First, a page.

“And the memories fade and blend and smudge together…” – The Ocean at the End of the Lane, Neil Gaiman
I discovered Neil Gaiman through Tori Amos. Isn’t that how you always discover lovely, life-changing things? It always starts with an allusion or a reference or a footnote, a breadcrumb of something you don’t know but want to know. The digging for it, the research that takes you down the rabbit hole–that’s the adventure–is up to you. So I discovered Neil Gaiman when Tori said that Neil said Hi and that she’d be hanging with the Dream King during Tear in Your Hand.
I read bits of Sandman here and there, but devoured all of Death. I started Good Omens but stopped half way through because life demanded my attention. Then I went on a two-week vacation with my parents during college, our last family vacation before Life Got Complicated and I read American Gods while Tori’s Scarlet Walk played on my Discman. The two pieces of art complement each over very well, syncing up the way Pink Floyd’s Dark Side of the Moon and The Wizard of Oz sometimes do.
But I digress. Like so many other people, I admire Neil Gaiman’s words. His ability to push and pull them together, string and knot them like pearls, fashioning them into beautiful worlds that you can dive into and surface only when you want to. These are things I haven’t done yet, or have tried to do and show no one, save my husband.
Then he started writing Doctor Who episodes and then fell in love with (then married) Amanda Palmer (another artist I also adore). So there are many reasons I admire Neil Gaiman.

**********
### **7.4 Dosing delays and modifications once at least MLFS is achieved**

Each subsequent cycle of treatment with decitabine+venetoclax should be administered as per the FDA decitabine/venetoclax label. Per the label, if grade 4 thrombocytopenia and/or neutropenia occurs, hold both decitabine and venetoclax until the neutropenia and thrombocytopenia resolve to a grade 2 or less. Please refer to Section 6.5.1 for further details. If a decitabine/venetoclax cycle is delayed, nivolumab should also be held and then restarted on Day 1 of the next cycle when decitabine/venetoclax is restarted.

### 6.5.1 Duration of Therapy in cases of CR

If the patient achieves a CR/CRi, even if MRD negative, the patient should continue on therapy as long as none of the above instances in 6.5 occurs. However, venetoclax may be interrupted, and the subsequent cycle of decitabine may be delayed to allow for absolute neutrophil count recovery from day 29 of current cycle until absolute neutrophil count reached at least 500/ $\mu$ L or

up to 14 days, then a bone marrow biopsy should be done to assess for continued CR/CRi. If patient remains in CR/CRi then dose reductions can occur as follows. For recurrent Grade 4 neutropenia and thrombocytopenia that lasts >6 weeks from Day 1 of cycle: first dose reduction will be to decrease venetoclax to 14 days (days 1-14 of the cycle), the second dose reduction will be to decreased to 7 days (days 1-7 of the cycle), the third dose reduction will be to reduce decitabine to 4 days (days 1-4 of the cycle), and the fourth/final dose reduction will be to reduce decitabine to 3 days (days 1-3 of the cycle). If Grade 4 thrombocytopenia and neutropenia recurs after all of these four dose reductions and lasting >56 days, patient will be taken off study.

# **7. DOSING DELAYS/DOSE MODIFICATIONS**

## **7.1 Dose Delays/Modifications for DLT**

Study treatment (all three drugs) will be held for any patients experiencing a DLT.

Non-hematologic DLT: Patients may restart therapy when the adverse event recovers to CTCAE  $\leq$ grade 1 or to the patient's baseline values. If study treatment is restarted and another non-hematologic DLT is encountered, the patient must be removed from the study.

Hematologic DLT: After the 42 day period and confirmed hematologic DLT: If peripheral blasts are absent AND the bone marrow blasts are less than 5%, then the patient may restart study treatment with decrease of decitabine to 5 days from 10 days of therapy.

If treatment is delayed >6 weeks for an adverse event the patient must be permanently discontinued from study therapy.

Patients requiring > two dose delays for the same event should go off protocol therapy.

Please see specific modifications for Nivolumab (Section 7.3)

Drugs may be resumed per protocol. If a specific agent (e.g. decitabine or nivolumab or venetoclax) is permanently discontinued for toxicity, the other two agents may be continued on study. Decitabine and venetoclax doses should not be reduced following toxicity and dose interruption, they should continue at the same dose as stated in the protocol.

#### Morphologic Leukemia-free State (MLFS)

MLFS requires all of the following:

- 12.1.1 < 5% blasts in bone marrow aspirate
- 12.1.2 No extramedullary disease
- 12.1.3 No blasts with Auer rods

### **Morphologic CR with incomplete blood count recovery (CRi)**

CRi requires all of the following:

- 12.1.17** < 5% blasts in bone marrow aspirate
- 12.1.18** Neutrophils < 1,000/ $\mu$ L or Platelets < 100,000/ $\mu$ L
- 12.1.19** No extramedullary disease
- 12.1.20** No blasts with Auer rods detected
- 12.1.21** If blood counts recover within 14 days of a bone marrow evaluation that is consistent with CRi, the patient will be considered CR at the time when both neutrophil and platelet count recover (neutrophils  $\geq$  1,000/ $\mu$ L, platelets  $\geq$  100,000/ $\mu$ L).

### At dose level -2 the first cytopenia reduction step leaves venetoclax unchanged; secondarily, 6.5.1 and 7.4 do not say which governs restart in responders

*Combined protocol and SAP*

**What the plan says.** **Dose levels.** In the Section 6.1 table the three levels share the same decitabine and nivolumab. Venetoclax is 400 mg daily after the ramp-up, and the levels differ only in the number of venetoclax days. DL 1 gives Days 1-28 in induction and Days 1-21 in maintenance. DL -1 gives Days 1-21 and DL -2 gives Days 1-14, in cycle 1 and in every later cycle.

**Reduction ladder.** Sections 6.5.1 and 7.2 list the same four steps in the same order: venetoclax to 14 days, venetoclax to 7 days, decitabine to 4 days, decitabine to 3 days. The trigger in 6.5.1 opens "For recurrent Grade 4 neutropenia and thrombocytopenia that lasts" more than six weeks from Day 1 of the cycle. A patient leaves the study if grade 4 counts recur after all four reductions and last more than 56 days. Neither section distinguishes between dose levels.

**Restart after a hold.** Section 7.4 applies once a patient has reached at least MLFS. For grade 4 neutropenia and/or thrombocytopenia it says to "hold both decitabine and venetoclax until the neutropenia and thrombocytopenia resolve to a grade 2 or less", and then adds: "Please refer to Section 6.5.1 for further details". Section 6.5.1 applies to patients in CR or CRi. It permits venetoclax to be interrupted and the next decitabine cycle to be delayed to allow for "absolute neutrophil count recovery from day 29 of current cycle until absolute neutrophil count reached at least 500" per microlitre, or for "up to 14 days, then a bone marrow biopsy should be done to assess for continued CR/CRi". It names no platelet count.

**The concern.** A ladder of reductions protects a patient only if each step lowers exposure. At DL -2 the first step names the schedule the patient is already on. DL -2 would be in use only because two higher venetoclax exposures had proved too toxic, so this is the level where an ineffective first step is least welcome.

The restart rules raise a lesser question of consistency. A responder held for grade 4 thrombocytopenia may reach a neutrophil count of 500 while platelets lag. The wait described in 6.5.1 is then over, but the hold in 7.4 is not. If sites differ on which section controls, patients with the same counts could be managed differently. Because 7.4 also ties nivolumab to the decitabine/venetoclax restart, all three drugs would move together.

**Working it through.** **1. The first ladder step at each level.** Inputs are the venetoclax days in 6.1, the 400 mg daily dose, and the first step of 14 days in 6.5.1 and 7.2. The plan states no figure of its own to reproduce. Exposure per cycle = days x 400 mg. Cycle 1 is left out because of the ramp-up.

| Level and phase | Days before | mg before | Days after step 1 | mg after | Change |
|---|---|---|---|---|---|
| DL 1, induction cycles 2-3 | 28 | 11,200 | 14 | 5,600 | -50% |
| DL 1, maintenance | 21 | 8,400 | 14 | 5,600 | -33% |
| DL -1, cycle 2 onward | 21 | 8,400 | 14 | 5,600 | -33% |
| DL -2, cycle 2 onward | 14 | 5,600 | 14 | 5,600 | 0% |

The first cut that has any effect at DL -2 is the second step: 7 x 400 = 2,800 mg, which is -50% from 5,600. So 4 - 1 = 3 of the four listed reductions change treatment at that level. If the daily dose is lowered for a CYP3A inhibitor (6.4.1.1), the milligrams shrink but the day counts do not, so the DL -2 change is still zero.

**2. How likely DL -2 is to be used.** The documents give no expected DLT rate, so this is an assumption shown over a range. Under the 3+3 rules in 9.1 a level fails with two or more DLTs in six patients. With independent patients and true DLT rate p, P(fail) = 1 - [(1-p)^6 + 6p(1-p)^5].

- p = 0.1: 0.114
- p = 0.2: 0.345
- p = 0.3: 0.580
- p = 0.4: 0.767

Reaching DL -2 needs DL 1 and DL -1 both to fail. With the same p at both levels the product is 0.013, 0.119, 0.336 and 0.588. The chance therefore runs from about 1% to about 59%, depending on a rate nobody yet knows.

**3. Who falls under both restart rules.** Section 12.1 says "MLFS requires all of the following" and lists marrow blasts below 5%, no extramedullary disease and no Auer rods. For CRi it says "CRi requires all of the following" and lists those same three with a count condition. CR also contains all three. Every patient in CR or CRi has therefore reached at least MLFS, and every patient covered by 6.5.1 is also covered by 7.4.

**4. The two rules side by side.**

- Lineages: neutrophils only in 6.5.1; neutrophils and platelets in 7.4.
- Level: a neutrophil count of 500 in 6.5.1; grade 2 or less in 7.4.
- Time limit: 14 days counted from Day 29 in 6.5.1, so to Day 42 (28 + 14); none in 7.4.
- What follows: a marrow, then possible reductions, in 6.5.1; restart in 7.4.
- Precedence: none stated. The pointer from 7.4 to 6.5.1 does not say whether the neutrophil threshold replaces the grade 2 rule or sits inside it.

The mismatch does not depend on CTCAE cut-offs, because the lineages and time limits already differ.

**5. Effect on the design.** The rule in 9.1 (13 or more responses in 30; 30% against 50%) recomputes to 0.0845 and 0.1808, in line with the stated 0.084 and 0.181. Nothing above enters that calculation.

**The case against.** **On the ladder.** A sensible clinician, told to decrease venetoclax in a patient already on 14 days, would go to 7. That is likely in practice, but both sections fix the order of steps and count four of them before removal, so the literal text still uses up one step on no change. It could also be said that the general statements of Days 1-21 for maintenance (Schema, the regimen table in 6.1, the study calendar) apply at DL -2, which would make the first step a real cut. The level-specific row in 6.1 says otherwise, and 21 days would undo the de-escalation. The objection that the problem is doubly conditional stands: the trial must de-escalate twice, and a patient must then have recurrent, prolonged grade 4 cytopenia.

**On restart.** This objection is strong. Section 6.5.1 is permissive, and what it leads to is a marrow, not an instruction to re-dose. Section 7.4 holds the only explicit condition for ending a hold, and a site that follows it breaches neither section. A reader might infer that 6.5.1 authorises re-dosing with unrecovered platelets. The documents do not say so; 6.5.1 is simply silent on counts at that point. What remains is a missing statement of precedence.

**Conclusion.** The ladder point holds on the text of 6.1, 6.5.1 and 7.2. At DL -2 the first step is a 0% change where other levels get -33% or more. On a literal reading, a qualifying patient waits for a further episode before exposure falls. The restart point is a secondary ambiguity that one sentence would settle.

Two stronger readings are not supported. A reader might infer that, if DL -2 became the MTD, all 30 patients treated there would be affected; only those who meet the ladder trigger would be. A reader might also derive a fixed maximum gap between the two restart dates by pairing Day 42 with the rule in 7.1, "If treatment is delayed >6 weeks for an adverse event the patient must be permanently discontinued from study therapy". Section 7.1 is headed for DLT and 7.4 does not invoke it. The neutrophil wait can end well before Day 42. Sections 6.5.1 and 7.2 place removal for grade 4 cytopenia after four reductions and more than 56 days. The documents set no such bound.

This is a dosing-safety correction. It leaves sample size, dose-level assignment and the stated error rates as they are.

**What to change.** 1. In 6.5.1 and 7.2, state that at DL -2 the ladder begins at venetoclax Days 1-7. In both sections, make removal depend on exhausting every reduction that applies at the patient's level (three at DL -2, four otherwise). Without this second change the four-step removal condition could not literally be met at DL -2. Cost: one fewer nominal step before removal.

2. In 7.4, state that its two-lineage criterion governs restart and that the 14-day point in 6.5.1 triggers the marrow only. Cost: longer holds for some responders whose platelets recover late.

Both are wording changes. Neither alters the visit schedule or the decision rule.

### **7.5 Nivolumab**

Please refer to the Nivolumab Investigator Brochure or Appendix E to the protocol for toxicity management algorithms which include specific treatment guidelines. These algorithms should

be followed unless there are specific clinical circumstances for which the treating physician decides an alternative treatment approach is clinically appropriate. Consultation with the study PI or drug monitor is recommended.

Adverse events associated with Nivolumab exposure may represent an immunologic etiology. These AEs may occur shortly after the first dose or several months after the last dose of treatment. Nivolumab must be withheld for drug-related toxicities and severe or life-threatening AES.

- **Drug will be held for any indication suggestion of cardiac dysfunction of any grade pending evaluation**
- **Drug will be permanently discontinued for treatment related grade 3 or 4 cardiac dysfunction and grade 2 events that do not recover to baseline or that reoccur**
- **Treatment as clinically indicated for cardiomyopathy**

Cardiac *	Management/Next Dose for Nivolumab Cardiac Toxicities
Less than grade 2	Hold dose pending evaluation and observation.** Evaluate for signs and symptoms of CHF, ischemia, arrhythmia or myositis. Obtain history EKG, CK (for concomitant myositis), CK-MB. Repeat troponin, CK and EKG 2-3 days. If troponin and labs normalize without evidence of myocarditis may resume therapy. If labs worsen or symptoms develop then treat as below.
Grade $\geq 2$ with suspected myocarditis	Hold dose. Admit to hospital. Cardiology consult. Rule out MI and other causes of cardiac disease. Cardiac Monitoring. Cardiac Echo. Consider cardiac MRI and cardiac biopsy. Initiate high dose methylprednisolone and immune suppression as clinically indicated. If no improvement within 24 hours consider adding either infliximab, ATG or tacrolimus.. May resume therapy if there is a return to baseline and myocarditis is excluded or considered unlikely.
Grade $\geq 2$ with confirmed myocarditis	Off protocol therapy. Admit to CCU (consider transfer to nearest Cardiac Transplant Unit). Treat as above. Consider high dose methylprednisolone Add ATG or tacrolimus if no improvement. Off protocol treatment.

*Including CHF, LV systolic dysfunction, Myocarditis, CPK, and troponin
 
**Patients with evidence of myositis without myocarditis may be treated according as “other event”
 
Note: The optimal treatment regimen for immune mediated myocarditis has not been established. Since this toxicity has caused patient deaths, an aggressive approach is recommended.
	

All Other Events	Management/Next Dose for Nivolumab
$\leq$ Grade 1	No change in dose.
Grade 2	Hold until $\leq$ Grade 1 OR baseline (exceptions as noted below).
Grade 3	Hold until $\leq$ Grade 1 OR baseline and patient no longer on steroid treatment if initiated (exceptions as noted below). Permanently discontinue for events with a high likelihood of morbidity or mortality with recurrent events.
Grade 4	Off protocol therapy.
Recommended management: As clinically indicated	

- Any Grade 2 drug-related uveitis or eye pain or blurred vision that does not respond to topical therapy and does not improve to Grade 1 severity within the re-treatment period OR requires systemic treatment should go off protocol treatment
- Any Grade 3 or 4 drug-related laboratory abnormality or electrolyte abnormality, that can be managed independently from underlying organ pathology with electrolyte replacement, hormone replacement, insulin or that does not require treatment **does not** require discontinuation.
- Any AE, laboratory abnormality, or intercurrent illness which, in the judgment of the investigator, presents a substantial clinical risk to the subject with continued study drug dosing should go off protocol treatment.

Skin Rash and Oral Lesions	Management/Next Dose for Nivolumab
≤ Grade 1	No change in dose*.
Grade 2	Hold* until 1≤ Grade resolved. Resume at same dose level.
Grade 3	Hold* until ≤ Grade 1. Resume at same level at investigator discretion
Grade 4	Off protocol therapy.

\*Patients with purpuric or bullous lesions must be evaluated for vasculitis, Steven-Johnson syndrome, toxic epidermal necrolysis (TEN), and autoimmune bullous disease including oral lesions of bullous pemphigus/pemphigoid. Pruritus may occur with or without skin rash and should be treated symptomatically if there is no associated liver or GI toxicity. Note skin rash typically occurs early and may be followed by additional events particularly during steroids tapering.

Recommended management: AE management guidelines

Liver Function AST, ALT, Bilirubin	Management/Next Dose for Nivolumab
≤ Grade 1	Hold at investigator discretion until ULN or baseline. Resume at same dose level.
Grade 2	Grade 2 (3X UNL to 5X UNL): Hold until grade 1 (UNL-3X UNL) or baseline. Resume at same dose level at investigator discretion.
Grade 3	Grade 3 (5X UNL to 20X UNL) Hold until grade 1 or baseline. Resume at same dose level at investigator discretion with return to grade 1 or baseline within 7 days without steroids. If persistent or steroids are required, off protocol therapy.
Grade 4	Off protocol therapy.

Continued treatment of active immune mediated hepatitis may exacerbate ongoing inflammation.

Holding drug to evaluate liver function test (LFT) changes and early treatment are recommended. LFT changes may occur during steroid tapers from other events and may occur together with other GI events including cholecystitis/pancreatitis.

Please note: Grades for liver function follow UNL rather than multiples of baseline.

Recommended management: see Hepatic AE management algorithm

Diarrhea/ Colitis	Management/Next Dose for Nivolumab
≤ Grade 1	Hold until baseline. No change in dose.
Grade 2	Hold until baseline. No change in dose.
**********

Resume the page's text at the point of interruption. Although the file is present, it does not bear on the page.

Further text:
The first time I met Neil Gaiman at a signing, it was at Agnes Scott College. Kim had drove to a tiny bookstore to stand in line for tickets, taking a friend to secure me a ticket. (Thank you, Travis.) It was winter and we stood out in the cold waiting and bookstore volunteers gave us freshly baked pumpkin cookies and we wrote questions on note cards. He answered mine about why he included Rock City in American Gods (it was all the billboards and barns and the fact that it was a place that shouldn’t exist but does). We waited for three or four hours. I watched people open mint copies of Sandman, and other beautiful, rare books I’d never seen at comic stores or conventions to be signed. I bought a hardcover of American Gods, and I mentioned something about including Rock City. Kim had a short story collection signed, the one with the grail story. Gaiman drew a grail cup at the top of the page. We had other things signed for friends, or their children–there’s not use in being a dragon and hoarding everything away for yourself.